Tell me, oh (female) hive mind: has this been your experience?

I've been moody today. I've even come up with a name for the thing that's been causing my moods lately. I'm going to call it The McGuffin. The McGuffin hasn't gone away, although I thought I saw signs of its demise not too long ago ... it's apparently wormed its way into my brain and will now just kind of twitch now and then when something sets it off. I look forward to it dying permanently, but I now realize this may not happen for another three to six months, or longer. Meanwhile I've got yet another pile of poo added to what I've been toting around inside my head to make me act irrationally and obsess on stupid things. Yay!

So the McGuffin was bothering me as I set out today. I was angry about running so late and making [livejournal.com profile] shadowdaddy and [livejournal.com profile] wechsler sit and wait for me while I tried to find an outfit to wear (a lack of summer weight pants was making this difficult for me). But after we'd made it to West Dulwich station, of all things, Carter's Steam Fair was set up! It was full of beautiful, restored, gilded giant toys that had calliope accompanyment and silly signs on the sides. The swing even blew out a huge puff of steam every time it went backwards. It was great!

Suddenly I was eight years old and the world was full of wonder. I ran around looking at all of the rides, laughing and pointing and realizing that rather a few of them would make me feel quite ill. The carousel was playing "The Lambeth Walk," a song I wouldn't have recognized a year ago, and I felt so proud of myself for being able to grow a little into the local culture. We stopped in the arcade and played some of the silly, old-fashioned machines. I went for the fortune teller, my obsession since reading American Gods. I got the same one I got last time: "Your hand denotes a firm and determined character, one that can be led but not driven .... Very sincere, but too independent to please most people whom you meet." Yep, it's like a badge of pride and yet a knife in my heart - that ever so accurate fortune of mine - I should just change my LJ user description to say what it says on the card.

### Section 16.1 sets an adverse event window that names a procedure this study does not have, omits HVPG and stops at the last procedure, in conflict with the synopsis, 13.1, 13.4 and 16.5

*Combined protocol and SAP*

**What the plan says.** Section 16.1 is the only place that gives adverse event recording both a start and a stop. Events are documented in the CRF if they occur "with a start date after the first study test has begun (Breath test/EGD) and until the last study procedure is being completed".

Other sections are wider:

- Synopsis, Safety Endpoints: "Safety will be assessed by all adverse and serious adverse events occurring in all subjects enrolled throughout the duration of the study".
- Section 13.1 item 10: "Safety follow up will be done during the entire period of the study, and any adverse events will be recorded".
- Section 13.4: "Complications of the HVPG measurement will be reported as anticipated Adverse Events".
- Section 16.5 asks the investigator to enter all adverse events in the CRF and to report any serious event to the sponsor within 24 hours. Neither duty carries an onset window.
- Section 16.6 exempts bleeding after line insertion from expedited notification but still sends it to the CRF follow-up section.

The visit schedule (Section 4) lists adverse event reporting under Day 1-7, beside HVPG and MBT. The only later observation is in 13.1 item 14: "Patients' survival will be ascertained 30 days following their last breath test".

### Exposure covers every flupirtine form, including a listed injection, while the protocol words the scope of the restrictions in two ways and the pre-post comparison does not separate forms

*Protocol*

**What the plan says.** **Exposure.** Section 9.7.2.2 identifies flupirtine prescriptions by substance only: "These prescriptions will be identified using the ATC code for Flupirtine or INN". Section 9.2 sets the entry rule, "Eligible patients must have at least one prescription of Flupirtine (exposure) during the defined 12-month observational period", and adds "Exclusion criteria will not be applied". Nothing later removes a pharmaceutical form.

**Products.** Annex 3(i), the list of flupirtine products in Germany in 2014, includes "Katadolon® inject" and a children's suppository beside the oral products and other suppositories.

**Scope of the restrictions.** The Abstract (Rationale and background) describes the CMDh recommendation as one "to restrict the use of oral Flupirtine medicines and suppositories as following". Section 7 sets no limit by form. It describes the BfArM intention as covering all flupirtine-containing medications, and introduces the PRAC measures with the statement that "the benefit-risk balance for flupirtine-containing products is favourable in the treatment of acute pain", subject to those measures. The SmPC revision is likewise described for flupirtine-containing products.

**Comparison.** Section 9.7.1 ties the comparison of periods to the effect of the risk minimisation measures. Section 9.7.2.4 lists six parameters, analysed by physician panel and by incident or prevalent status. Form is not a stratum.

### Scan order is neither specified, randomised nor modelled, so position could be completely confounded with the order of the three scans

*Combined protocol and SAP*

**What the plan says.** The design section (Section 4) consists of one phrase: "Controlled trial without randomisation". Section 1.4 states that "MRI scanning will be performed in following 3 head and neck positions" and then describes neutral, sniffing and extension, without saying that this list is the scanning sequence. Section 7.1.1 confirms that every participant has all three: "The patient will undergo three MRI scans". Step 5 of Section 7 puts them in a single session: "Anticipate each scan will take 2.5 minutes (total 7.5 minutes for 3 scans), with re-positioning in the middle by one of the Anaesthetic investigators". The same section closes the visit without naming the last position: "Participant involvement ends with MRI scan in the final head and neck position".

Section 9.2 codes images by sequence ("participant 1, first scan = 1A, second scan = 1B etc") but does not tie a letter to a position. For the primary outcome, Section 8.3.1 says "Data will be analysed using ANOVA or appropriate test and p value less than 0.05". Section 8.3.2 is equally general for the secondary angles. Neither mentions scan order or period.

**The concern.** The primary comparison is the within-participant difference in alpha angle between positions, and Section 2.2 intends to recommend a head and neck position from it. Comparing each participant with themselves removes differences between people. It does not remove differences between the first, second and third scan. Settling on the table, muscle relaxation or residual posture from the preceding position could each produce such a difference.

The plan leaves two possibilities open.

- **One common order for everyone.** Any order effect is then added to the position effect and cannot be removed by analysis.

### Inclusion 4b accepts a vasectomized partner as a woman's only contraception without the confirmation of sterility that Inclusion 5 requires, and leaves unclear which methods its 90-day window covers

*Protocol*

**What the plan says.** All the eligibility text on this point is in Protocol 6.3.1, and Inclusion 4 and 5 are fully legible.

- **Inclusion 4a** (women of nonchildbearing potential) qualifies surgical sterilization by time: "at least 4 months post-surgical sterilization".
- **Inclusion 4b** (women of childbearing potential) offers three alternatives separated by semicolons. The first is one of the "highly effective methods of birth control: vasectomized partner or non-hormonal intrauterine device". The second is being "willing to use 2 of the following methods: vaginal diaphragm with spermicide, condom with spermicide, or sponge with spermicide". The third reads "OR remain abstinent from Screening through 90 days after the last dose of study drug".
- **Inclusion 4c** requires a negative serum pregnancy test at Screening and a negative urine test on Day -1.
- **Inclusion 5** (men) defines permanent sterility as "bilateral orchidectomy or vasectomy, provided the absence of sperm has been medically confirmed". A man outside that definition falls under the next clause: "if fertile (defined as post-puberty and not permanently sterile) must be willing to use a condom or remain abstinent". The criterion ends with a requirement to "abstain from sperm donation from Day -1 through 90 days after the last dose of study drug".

I can't really explain how much this cheered me up. We didn't actually ride any rides or play any more games, but trotted off to the Dulwich Picture Gallery to see the Coming of Age: American Art, 1850s to 1950s exhibit (ends tomorrow). This was a very nice exhibit - good representations of the realist, substantially landscape-type work produced in the 1850s right up through Calder and Rauschenberg. I also really enjoyed the artists' description of their art, and the assertion of the need to develop an American identity for art, one which "embraces the world as it exists today" - a philosophy I feel most art forms should pursue, especially the performing arts. We also got to see an exhibit of photographs from China done at the very beginning of the 20th century which I found fairly interesting (reminded me of Song of the Fishermen as well as the Chinese opera I've been watching). We actually were finished in good time - the exhibition hall is rather petite - and had an opportunity to sit down and have tea and scones. It was lovely.

Afterwards it was off to meet [livejournal.com profile] natalya and [livejournal.com profile] lovingboth up at St. Pancras, with a short stop at London Bridge to wrangle some dinner fixin's (stuffed duck breast at a 30% discount, go heavy bargaining me!) and an opportunity for the McGuffin to take control again (boo). I finally got home at 7:30, popped the food in the oven, and we ate at 8:30 ... and now I'm so tired. So tired! It seems like I really burn the candle at both ends based on how long it takes me to get my engine restoked over the weekend. And I say this, and yet I read that the some Russian ballet company is coming to London in late July and I'm all going, "Oooh! Ooh! How many of the shows can I see?" (the answer is two, but I only really want to see one). I can tell I'm going to put myself in an early grave, but, God, getting there is really fun, except for the sleep deprivation.
webcowgirl: (HotTomato)